How the education sector should respond to COVID-19

The pandemic impacts every area of the lives of every person around the globe, and the sector that has been education has been hit by its worst crisis in a century.

The coming and hierarchy of the Covid-19 pandemic caught everyone off guard; the pandemic, and its reverberating influences, are far from over.

The pandemic has influenced every area of the lives of every individual around the globe, and education has been hit by its worst crisis in a century. In some countries, policymakers have been doing their best to react to a phenomenal and fast-moving situation; in others, they are yet to grasp the magnitude of this monumental shock. Evidence on the effectiveness and impact of various policy and programmatic responses has been in short supply, in part because few countries were prepared. But regaining learning is now a gigantic task in need of serious action.

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Here are some ways the education sector can respond to Covid 19

  1. Ensure schools and preschools are kept fully open

 The huge educational, economic, social, and mental health expenses incurred from school closures indicate that full or partial school closure should be the last alternative in governments’ Covid-19 mitigation strategies. These costs plummet heavily on the less well-off girls and could lead to an increased risk of teen pregnancy. The consequences of school closures will last longer than disruptions in many other sectors since losses in human capital can lead to a reduction in income and productivity throughout a child’s life.

 Schools and educational institutions not only provide spaces for learning, but also provide a spectrum of critical services for students, including school meals, psychosocial support, and protection.

Kids need to be supported in their return to school and furnished with comprehensive support that not only guarantees their learning but also their wellbeing. Where disruptions cause shorter-term losses, the emphasis should be on ensuring preschools, primary, and secondary schools are fully open over ensuring non-education sectors are open.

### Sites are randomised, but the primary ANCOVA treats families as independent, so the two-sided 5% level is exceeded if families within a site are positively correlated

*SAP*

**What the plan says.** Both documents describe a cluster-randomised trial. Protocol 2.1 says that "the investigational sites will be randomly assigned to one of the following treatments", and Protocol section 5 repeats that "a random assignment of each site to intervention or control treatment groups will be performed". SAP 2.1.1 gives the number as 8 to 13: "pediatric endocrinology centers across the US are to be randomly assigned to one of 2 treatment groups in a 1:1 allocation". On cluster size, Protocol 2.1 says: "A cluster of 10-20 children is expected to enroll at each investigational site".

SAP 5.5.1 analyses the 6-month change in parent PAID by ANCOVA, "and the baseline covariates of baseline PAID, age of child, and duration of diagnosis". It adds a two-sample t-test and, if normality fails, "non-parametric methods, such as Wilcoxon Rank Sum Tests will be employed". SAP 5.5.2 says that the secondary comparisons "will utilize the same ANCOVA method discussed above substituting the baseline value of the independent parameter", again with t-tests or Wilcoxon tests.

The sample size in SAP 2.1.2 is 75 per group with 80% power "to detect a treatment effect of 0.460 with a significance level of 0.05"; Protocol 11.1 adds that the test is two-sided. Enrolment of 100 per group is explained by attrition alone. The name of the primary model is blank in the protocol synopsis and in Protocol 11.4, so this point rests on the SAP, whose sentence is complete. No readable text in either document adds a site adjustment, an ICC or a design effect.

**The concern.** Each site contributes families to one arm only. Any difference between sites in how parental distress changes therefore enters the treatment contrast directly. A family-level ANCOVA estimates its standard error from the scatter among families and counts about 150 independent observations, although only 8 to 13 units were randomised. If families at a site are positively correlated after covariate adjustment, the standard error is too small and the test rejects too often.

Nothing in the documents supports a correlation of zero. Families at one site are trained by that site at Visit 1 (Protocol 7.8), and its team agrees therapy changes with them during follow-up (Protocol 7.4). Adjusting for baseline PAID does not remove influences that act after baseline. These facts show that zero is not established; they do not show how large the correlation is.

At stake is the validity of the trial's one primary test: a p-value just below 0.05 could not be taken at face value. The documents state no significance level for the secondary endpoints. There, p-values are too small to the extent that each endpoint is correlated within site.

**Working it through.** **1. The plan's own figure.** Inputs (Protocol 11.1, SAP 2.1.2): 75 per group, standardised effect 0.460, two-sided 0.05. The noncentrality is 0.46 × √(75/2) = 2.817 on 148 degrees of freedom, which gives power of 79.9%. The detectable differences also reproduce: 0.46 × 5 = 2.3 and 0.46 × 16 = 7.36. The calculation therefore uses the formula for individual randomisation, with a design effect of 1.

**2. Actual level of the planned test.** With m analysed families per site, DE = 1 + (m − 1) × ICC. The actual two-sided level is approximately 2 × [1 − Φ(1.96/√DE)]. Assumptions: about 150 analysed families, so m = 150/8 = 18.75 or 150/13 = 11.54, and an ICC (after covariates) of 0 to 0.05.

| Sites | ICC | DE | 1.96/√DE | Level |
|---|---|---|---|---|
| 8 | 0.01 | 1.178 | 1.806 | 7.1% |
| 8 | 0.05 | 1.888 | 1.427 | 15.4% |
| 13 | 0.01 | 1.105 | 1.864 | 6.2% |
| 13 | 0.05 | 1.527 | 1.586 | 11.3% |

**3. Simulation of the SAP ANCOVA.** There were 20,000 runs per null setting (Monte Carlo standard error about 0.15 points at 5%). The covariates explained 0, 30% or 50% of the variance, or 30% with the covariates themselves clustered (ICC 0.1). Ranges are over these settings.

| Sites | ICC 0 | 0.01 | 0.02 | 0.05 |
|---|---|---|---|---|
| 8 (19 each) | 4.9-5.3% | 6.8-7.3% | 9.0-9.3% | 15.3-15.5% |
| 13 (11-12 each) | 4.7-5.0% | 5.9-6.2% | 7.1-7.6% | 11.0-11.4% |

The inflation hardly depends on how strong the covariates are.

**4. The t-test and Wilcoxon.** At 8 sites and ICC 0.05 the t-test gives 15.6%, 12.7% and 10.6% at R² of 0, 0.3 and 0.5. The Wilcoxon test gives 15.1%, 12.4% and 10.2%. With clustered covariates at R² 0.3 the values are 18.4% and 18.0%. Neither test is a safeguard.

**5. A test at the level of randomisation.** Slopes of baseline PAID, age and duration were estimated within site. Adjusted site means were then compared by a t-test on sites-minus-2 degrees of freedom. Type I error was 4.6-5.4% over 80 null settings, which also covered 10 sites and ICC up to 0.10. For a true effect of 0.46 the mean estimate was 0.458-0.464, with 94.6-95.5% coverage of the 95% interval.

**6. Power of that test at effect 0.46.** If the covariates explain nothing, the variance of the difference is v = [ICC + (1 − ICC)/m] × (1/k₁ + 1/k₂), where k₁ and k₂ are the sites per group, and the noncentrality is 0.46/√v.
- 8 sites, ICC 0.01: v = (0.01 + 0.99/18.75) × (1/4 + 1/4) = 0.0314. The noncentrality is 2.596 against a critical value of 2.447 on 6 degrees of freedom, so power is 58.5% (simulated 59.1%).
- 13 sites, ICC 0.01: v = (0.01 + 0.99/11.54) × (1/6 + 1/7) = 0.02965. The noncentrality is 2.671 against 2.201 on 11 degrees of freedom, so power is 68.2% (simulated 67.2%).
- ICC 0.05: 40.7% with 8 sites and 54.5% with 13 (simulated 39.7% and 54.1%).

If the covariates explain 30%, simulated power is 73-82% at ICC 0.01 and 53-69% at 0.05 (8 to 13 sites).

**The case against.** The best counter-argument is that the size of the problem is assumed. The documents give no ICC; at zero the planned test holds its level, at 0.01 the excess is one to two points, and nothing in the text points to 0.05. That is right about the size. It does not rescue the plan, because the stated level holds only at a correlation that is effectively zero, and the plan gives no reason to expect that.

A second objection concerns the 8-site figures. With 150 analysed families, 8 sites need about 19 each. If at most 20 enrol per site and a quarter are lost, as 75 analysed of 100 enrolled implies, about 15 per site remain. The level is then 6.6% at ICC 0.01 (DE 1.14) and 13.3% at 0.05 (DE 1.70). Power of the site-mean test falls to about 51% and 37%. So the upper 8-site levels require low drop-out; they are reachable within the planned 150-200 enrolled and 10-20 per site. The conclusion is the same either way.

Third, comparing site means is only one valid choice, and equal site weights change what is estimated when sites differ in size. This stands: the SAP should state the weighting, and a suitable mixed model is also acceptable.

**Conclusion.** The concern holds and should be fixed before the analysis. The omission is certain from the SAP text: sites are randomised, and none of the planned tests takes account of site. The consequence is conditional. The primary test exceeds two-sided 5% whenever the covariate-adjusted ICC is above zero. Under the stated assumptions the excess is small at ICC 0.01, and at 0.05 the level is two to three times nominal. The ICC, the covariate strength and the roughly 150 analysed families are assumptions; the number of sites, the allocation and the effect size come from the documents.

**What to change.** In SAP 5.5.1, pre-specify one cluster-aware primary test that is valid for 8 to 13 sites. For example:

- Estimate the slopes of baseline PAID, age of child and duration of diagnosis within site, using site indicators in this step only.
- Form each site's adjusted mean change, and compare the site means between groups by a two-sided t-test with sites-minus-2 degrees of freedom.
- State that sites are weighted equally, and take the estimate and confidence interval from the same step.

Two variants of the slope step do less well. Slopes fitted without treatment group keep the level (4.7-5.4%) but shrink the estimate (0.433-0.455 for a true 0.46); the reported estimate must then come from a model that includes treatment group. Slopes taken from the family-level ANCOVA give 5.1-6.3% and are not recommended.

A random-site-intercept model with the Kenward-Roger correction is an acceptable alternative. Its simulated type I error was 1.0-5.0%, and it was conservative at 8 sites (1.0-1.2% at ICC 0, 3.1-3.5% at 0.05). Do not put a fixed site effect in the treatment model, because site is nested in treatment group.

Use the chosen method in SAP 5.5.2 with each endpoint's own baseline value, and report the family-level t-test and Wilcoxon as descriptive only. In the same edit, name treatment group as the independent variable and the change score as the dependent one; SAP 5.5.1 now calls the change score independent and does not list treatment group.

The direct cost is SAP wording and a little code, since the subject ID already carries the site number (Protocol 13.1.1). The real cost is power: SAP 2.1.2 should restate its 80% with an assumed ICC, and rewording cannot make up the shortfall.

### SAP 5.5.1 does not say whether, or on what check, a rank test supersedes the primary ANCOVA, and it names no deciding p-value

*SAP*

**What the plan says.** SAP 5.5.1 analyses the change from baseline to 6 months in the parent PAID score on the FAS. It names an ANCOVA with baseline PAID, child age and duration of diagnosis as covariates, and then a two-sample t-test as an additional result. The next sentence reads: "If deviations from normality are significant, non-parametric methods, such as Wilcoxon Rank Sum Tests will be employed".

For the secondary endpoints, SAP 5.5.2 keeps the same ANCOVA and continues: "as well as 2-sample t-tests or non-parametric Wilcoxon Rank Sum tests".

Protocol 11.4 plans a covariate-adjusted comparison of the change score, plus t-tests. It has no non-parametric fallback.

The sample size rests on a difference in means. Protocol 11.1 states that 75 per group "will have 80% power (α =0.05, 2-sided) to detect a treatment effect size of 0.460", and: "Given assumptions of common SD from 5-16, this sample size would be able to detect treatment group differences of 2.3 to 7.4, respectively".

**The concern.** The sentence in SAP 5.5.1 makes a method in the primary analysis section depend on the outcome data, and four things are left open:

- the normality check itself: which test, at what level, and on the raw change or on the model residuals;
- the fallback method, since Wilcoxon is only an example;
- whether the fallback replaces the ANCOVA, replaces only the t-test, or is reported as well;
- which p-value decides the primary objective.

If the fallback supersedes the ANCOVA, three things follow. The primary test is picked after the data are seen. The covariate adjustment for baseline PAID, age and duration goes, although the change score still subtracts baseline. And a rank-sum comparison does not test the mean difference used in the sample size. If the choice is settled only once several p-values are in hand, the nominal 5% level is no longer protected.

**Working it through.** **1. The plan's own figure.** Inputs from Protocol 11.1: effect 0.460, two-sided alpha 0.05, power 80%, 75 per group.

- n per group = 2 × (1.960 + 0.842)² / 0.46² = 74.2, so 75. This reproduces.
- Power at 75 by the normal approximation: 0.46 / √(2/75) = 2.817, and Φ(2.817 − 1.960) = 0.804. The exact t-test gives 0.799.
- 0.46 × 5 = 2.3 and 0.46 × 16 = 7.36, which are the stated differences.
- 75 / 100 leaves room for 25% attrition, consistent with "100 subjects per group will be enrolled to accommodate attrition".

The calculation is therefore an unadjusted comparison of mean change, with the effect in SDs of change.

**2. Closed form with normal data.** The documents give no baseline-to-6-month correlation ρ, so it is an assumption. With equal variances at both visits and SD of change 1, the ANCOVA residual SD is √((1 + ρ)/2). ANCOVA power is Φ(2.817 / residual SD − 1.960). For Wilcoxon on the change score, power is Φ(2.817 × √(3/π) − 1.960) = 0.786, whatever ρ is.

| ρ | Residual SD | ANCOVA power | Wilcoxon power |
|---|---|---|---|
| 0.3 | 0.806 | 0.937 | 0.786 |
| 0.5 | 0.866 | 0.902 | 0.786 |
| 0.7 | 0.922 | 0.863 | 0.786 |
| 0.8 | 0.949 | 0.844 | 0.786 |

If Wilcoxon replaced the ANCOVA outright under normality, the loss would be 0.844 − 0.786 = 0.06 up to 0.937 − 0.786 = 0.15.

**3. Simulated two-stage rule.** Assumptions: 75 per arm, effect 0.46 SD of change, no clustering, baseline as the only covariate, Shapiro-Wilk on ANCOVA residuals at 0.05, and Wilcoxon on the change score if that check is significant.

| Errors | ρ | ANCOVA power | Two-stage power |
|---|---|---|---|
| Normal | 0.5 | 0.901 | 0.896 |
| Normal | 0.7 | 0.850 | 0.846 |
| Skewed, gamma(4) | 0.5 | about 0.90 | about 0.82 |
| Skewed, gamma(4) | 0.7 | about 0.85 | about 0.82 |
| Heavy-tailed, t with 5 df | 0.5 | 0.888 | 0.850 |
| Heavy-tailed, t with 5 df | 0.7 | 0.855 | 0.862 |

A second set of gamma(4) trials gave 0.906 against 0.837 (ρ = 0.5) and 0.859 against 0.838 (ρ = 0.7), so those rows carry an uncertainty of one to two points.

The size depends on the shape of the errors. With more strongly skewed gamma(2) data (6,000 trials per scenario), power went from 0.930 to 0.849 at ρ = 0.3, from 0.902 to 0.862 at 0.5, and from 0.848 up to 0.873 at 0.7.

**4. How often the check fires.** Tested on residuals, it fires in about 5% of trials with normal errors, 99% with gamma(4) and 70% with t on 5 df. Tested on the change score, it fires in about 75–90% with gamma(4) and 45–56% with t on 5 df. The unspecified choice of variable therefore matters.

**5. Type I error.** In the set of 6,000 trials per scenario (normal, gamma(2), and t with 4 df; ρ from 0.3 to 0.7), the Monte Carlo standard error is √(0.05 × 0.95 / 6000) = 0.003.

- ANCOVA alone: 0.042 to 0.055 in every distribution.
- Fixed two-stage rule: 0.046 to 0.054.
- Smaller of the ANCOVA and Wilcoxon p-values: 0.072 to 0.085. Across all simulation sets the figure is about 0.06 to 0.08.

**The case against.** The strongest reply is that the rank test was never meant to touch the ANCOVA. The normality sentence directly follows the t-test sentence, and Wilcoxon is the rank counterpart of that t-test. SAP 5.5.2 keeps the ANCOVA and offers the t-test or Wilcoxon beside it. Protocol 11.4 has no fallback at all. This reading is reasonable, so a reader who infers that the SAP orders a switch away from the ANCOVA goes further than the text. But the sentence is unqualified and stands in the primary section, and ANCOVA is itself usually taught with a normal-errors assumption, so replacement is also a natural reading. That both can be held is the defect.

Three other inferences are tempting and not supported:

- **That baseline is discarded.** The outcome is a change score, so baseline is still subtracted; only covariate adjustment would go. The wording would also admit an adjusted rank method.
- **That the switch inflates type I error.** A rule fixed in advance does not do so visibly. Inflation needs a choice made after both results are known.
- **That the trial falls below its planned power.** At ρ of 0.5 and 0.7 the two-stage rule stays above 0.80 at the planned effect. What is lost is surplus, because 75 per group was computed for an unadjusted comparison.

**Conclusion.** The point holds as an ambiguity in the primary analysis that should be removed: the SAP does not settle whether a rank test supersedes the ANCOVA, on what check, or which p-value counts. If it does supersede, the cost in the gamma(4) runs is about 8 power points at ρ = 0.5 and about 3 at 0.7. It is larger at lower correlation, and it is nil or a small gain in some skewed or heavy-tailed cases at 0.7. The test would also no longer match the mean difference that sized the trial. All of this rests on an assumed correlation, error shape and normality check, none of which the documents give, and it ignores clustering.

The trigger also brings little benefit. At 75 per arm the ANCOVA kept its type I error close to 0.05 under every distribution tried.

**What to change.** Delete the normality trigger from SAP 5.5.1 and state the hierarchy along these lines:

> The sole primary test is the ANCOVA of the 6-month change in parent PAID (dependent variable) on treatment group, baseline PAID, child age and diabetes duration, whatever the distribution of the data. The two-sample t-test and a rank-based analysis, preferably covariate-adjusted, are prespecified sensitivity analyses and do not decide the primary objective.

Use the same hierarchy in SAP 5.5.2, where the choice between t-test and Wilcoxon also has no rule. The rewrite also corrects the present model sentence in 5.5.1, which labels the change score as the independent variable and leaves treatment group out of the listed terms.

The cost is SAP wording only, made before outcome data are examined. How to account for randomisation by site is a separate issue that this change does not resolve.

1. Prioritizing the Covid-19 vaccination, providing, and using masks where appropriate, and improving ventilation to prevent the spread

The GEEAP refers to ventilation and masking as key pandemic mitigation measures and calls for prioritizing teachers for vaccination.

 A randomized evaluation carried out in Bangladesh found that even imperfect masking substantially reduced community transmission. A 30-percentage-point increase in mask-wearing was said to reduce transmission by 11% for surgical masks and 5% for the cloth masks often used in schools.

  1. Make use of technology that is fit to country’s context

Remote education was not accessible to most students in low- and middle-income countries and most remote learning solutions were an ineffective substitute for in-person learning. Low-tech and no-tech solutions have been effective in many areas. But eventually, technology has the potential to be an effective support in all education systems. In Brazil, text messages sent to students curtailed dropout rates by 26% during the pandemic and in Bangladesh, mentoring and home-schooling assistance furnished by tutors through mobile phones had a large impact on learning outcomes.

  1. Make provision for additional instructional support to teachers

Teachers need support to continue boosting their teaching skills, for example through structured pedagogy and simple teaching guides, to furnish effective learning to their students as they return. They would also need increased human support to accommodate students’ different learning levels and needs. In South Africa, youth who volunteered as teaching assistants dramatically increased their reading and math skills.

  1. Modify teaching to reflect the new reality and focus on important foundational skills

As students come back to school, curricula will need to be adjusted and aligned across the system to focus on foundational skills that children have missed. It will be too difficult for teachers to cover all the curricula as if children were just returning from a short break rather than maa jor disruption to their schooling. Creating catch-up classes is critical to meet children at their learning level rather than their curriculum grade.

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